Take the 2-minute tour ×
Stack Overflow is a question and answer site for professional and enthusiast programmers. It's 100% free, no registration required.

How do I implement no-op macro in C++?

#include <iostream>   

#ifdef NOOP       
    #define conditional_noop(x) what goes here?   
#else       
    #define conditional_noop(x) std::cout << (x)   
#endif   
int main() {       
    conditional_noop(123);   
}

I want this to do nothing when NOOP is defined and print "123", when NOOP is not defined.

share|improve this question
2  
If your using msvc, the __noop intrinsic should be of interest to you, and unlike a few of the presented solutions, you won't get something like an accidental dangling else –  Necrolis Mar 26 '11 at 7:35

9 Answers 9

up vote 13 down vote accepted

As mentioned before - nothing.
Also, there is a misprint in your code.
it should be #else not #elif. if it is #elif it is to be followed by the new condition

#include <iostream>   

#ifdef NOOP       
    #define conditional_noop(x)
#else       
    #define conditional_noop(x) std::cout << (x)   
#endif

Have fun coding!

share|improve this answer
5  
the above is incorrect. if you have conditional_noop within a control block not surrounded by braces. See avakar's solution for the robust way that'll always work. –  Vitali Jul 14 '11 at 4:50

While leaving it blank is the obvious option, I'd go with

#define conditional_noop(x) do {} while(0)

This trick is obviously no-op, but forces you to write a semicolon after conditional_noop(123).

share|improve this answer
    
Helpful answer for me! In my case, I needed to no-op some kernel level printfs). For anyone else looking here, to do a variable argument noop macro, one can do #define conditional_noop(x,...) do {} while(0) –  Michael Dautermann Jan 30 '12 at 11:37
 #ifdef NOOP       
     #define conditional_noop(x)   
 #elif

nothing!

share|improve this answer
    
I could not compile it this way. The problem is that I used #elif istead of #else. Now got it right. Thanks. –  mezhaka Aug 20 '09 at 15:05
    
you are right... I just copied that from your example. –  Toad Aug 20 '09 at 15:06

Defining the macro to be void conveys your intent well.

#ifdef NOOP
    #define conditional_noop(x) (void)0
#else
share|improve this answer
5  
You should have (void)0 since (void); is a compilation error –  Motti Aug 20 '09 at 14:45
    
Thanks, fixed. 15char –  Andrew Keeton Aug 20 '09 at 14:48
#ifdef NOOP
    static inline void conditional_noop(int x) { }
#else 
    static inline void conditional_noop(int x) { std::cout << x; }
#endif

Using inline function void enables type checking, even when NOOP isn't defined. So when NOOP isn't defined, you still won't be able to pass a struct to that function, or an undefined variable. This will eventually prevent you from getting compiler errors when you turn the NOOP flag on.

share|improve this answer
    
+1 for the only (so far, anyway) solution not using a macro. But what is the static for? And wouldn't it be better to make this a template so that it doesn't just accept int? –  sbi Aug 20 '09 at 18:34
    
The static removes linker errors if the definition exists in a header file that is included in multiple .cpp files. Changing it to a templated function would work just fine, but that would remove the type checking (especially when NOOP is defined, since nothing is done with x). –  moswald Aug 20 '09 at 21:15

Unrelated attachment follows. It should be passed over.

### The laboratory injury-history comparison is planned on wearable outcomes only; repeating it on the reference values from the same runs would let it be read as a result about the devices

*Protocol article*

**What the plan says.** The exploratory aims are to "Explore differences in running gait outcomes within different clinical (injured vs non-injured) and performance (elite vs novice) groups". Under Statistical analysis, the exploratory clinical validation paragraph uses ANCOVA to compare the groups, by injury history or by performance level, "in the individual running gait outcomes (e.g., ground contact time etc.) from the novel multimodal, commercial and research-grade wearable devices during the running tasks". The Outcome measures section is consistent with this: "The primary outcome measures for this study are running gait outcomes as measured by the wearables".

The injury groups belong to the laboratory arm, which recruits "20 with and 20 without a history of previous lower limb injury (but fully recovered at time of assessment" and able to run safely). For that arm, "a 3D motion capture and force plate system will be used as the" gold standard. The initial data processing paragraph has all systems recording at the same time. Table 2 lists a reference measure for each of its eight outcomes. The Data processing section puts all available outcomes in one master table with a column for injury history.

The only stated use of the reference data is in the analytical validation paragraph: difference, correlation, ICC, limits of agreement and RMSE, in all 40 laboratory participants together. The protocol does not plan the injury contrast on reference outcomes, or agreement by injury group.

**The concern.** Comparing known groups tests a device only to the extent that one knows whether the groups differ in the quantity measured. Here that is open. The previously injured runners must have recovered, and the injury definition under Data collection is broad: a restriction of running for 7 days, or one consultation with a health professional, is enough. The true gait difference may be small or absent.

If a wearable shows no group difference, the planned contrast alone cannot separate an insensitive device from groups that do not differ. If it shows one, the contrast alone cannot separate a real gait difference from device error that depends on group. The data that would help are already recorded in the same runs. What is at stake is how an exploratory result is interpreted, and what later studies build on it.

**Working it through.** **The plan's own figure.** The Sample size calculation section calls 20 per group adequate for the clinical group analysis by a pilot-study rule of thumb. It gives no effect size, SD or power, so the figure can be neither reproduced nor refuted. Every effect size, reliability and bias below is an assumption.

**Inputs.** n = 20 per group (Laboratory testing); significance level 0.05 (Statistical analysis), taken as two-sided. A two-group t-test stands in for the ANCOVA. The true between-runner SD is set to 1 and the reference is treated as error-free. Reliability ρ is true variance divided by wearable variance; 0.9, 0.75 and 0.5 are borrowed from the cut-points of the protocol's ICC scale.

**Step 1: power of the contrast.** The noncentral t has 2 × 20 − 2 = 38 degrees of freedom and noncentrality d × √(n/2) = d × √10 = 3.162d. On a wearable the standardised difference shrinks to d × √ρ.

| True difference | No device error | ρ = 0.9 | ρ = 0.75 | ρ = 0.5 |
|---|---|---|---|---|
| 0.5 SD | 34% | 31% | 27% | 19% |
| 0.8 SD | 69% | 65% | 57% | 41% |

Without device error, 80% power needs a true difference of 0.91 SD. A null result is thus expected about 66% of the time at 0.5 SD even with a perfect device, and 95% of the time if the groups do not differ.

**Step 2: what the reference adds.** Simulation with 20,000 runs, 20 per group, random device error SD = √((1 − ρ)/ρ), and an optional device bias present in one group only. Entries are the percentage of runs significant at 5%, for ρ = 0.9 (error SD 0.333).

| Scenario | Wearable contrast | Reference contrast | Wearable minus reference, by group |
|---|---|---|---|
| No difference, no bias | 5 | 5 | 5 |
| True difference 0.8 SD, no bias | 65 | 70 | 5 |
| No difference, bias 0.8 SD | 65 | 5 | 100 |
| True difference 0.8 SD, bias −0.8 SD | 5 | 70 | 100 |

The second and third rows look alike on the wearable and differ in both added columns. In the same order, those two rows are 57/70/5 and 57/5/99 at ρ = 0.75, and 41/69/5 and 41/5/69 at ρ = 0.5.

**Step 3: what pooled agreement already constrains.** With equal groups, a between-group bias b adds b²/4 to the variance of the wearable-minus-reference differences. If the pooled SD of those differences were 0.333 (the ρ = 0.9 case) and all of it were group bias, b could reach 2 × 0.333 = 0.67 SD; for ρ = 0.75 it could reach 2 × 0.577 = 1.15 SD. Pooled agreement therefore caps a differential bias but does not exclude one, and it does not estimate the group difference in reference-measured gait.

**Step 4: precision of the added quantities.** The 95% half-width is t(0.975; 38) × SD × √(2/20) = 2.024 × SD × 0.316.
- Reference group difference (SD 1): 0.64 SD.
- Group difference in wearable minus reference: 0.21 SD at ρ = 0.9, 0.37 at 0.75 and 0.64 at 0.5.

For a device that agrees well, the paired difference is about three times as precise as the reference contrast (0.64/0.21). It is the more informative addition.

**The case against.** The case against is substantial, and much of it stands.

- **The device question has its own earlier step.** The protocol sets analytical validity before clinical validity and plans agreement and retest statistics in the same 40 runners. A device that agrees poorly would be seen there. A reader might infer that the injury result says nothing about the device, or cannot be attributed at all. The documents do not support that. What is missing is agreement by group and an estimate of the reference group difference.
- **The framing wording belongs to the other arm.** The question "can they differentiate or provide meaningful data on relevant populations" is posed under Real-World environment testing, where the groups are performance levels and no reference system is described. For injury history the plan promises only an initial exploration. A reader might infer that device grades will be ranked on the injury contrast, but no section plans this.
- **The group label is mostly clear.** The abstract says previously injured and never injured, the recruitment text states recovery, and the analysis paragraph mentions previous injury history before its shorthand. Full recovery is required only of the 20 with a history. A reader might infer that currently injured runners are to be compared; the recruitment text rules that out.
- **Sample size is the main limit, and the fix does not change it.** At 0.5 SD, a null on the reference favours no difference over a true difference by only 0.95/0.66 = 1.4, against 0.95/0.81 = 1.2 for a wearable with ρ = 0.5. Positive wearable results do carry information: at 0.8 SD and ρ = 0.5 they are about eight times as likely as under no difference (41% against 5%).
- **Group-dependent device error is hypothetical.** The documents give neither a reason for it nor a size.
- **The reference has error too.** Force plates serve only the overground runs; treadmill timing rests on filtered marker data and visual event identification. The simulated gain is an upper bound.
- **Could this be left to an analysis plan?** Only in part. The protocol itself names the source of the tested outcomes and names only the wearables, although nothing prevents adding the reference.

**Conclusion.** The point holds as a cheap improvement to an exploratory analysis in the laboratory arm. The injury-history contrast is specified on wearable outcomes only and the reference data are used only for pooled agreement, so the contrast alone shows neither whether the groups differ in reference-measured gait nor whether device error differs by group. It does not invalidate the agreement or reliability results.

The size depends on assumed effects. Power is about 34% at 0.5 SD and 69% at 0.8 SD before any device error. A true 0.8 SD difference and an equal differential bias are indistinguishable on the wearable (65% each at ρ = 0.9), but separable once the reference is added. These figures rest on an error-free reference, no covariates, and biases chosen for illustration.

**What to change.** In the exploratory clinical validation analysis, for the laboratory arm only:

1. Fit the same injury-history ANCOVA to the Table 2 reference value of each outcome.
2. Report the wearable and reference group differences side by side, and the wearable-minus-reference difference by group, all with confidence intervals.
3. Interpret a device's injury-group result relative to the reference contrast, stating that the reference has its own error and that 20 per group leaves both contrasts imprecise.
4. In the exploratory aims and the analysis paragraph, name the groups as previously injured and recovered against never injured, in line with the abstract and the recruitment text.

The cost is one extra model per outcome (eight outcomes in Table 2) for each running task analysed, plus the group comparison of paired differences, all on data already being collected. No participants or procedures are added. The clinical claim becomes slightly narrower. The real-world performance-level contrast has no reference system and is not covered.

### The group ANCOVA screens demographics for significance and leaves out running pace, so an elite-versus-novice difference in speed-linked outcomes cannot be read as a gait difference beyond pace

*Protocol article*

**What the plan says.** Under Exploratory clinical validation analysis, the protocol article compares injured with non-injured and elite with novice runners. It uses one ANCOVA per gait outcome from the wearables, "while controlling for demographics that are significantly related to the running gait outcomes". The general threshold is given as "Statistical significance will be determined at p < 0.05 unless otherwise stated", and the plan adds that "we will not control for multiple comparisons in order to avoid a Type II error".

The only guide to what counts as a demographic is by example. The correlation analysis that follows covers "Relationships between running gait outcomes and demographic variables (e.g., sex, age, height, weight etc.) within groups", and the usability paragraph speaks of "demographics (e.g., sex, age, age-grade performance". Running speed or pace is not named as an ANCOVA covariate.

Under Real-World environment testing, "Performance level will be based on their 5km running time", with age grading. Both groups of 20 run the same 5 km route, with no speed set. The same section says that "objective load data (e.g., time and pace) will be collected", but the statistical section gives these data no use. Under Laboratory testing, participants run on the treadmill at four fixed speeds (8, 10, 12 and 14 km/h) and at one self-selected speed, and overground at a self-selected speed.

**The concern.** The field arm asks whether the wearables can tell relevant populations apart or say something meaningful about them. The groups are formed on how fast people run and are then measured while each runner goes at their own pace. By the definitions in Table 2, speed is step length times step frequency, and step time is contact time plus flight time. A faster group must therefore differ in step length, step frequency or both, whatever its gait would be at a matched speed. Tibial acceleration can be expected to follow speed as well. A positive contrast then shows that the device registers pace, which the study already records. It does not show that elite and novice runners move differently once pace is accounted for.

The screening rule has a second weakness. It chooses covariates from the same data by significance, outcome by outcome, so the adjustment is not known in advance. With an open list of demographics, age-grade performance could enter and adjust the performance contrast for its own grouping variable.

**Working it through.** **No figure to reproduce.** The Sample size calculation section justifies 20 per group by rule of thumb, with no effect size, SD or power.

You can just leave it blank. You don't need to follow the #define with anything.

share|improve this answer

Like others have said, leave it blank.

A trick you should use is to add (void)0 to the macro, forcing users to add a semicolon after it:

#ifdef NOOP       
    #define conditional_noop(x) (void)0
#else       
    #define conditional_noop(x) std::cout << (x); (void)0
#endif

In C++, (void)0 does nothing. This article explains other not-as-good options, as well as the rationale behind them.

share|improve this answer
3  
By having two statements in the second macro, you may have also just forced users to use braces when they wouldn't otherwise be required, and forgetting the braces may or may not have an effect on the program. The FAQ you linked to explains how to avoid that problem. –  Rob Kennedy Aug 20 '09 at 17:30

As this is a macro, you should also consider a case like

if (other_cond)
    conditional_noop(123);

to be on the safe side, you can give an empty statement like

#define conditional_noop(X) {}

for older C sometimes you need to define the empty statment this way (should also get optimized away):

#define conditional_noop(X) do {} while(0)
share|improve this answer
4  
The do-while trick has nothing to do with the age of the compiler. –  avakar Aug 20 '09 at 14:47
3  
You misunderstood the reason behind using do { } while (0) and consequently your first code isn’t sufficient and wouldn't work. To see why, imagine your above example code had an else branch … –  Konrad Rudolph Aug 20 '09 at 14:50

I think that a combination of the previous variants is a good solution:

#ifdef NOOP
    static inline void conditional_noop(int x) do {} while(0)
#else 
    static inline void conditional_noop(int x) do { std::cout << x; } while(0)
#endif

The good thing is that these two codes differ only inside a block, which means that their behaviour for the outside is completely identical for the parser.

share|improve this answer

Your Answer

 
discard

By posting your answer, you agree to the privacy policy and terms of service.

Not the answer you're looking for? Browse other questions tagged or ask your own question.